On its official website, the NNPC defines itself as an “integrated Oil and Gas Company,” with a mission to “adding value to the nation’s hydrocarbon resources for the benefit of all Nigerians and other stakeholders.”
After the merger of 1977, the NNPC was tasked with the responsibility of representing the Nigerian government and managing her petroleum assets in collaboration with the operators, who were foreign petroleum multinationals. Through these joint ventures, the Nigerian government was able to power all petroleum exploration and production ventures.
Originally headquartered in Lagos, the headquarters moved to Abuja along with several other Federal Government agencies as the new Federal capital developed. Zonal offices were subsequently located in Lagos, Port Harcourt, Kaduna and Warri. The NNPC also has its international office in London. In a recent restructuring of the NOC, seven business units were created, each presided over by a Chief Operating Officer, while Group General Managers lead the Divisions. The affairs of its many subsidiary companies are managed by Managing Directors.
The mission of the NNPC shines bright on its emblem. But its ability to translate the statement into performance has been questioned over time. Judging from its national reverence as the proverbial goose that lays the golden egg (oil), the corporation has occupied a major position in Nigeria’s current political and economic space which is in fact, almost oil wealth-driven.
However, its leadership and jurisdiction have also been a source of intense controversy and public debate. “Who should control the corporation?” and “How powerful should it be?” In a multi-ethnic entity such as Nigeria, matters of national wealth are always brought to the fore. The NNPC controls the nation’s lifeblood, hence the public scrutiny it is always exposed to.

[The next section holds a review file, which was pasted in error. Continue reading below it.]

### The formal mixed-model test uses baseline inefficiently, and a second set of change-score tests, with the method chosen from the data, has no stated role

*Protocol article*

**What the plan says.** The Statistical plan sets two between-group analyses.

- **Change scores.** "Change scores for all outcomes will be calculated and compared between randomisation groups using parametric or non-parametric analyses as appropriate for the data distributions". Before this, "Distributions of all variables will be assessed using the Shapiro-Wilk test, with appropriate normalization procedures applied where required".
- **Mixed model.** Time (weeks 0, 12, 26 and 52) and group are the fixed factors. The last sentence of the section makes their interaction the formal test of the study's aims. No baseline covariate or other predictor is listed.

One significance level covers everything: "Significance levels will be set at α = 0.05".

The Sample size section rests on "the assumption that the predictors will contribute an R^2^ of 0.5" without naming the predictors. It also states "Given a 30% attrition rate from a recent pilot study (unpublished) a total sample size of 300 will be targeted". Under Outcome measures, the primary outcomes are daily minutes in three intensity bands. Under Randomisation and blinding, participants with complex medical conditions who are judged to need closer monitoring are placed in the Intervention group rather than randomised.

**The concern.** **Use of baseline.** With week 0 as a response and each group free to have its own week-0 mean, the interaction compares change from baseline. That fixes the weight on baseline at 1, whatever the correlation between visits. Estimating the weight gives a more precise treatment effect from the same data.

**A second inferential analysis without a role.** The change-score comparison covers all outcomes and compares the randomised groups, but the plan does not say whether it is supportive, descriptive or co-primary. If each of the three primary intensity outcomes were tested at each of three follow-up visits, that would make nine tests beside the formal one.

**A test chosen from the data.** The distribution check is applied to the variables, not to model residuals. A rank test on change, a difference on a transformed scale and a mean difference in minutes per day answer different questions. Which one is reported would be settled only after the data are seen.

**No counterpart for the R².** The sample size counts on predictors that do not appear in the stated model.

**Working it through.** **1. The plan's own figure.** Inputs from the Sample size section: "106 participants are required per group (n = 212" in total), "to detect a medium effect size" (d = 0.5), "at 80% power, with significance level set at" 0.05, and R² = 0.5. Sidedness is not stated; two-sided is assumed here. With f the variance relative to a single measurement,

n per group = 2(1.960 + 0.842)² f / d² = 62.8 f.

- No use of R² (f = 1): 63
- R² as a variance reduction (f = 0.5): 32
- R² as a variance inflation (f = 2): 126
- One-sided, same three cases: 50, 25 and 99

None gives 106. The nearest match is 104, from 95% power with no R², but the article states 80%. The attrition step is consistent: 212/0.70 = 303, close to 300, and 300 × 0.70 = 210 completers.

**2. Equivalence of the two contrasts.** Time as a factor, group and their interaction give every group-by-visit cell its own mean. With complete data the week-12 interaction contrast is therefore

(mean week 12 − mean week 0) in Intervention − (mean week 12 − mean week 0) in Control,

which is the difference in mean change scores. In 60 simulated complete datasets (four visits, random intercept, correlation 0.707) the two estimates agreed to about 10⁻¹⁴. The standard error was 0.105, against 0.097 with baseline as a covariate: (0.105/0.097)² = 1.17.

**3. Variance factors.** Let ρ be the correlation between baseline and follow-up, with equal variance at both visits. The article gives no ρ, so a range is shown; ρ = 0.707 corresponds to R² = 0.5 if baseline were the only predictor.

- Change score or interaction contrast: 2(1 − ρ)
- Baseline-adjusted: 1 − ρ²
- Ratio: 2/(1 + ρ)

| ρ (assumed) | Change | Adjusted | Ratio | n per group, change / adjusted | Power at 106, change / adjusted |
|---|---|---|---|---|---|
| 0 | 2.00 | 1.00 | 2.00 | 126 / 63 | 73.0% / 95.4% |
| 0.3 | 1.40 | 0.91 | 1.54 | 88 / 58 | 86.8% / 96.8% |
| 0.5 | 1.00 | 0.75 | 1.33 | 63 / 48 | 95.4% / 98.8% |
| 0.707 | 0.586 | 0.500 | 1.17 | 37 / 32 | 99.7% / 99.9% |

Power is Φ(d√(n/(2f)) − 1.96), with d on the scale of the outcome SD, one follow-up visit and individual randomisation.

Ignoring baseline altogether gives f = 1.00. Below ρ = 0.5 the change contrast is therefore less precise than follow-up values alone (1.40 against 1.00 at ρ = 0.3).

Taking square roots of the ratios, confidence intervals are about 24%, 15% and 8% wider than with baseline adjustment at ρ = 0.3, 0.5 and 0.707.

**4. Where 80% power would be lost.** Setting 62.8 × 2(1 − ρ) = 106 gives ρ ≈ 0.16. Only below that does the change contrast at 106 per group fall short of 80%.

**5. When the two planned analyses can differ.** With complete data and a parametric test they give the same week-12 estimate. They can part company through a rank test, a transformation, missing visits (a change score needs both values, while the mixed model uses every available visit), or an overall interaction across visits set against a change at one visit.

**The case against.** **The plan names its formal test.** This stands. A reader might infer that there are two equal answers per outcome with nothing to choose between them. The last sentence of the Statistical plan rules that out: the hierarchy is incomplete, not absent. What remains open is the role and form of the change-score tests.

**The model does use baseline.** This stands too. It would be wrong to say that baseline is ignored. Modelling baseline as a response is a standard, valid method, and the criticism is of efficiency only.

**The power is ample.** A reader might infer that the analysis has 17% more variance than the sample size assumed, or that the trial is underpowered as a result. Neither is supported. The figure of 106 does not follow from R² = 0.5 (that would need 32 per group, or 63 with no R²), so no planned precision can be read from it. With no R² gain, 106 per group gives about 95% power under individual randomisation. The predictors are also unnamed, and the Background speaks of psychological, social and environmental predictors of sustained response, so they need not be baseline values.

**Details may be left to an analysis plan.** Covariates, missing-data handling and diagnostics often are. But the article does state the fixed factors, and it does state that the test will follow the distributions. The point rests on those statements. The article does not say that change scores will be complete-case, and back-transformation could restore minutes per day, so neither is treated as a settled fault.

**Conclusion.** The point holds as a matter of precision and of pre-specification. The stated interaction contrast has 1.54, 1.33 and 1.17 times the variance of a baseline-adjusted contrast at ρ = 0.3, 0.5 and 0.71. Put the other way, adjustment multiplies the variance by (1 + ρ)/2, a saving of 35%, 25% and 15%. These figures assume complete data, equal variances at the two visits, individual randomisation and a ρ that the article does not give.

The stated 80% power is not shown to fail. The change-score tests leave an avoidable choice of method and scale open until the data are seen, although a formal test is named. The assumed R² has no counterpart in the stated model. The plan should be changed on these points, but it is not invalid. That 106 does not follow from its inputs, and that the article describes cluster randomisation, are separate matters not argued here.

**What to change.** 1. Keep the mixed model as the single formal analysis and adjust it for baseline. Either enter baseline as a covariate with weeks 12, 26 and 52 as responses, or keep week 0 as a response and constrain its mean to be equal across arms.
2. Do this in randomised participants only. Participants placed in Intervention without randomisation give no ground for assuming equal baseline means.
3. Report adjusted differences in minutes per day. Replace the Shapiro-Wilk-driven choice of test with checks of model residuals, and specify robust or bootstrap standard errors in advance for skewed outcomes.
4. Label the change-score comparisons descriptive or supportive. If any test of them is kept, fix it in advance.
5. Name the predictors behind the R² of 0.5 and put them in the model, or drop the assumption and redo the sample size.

Also, it is against this backdrop that the creation of the NNPC in 1977 may be seen as a major milestone for all Nigerians in the nation’s post-colonial journey. Little wonder the mission of the corporation indicated “the interests of all Nigerians” was paramount. At that time, just 10 years young, discovering one of man’s most prized jewels in an infant Nigerian republic was worth all the fuss and public interest. NNPC, therefore, must be for all Nigerians.
This perspective will shape how the nation’s socio-political elites and civil service perceived Nigeria’s oil industry. Such views will also antagonize the NNPC’s struggle for autonomy. Since 1999, the Corporation has had to move under close surveillance from both the presidency and the legislature.
Moreover, the above concerns still seem basic compared to the challenges in the last decade. While the corporation makes some giant strides in the petroleum sector, many transparency issues still overwhelm it. There are the attending issues of corruption, misappropriation of funds, product theft, subsidy management, and even security issues that threaten the source of the petroleum resource itself.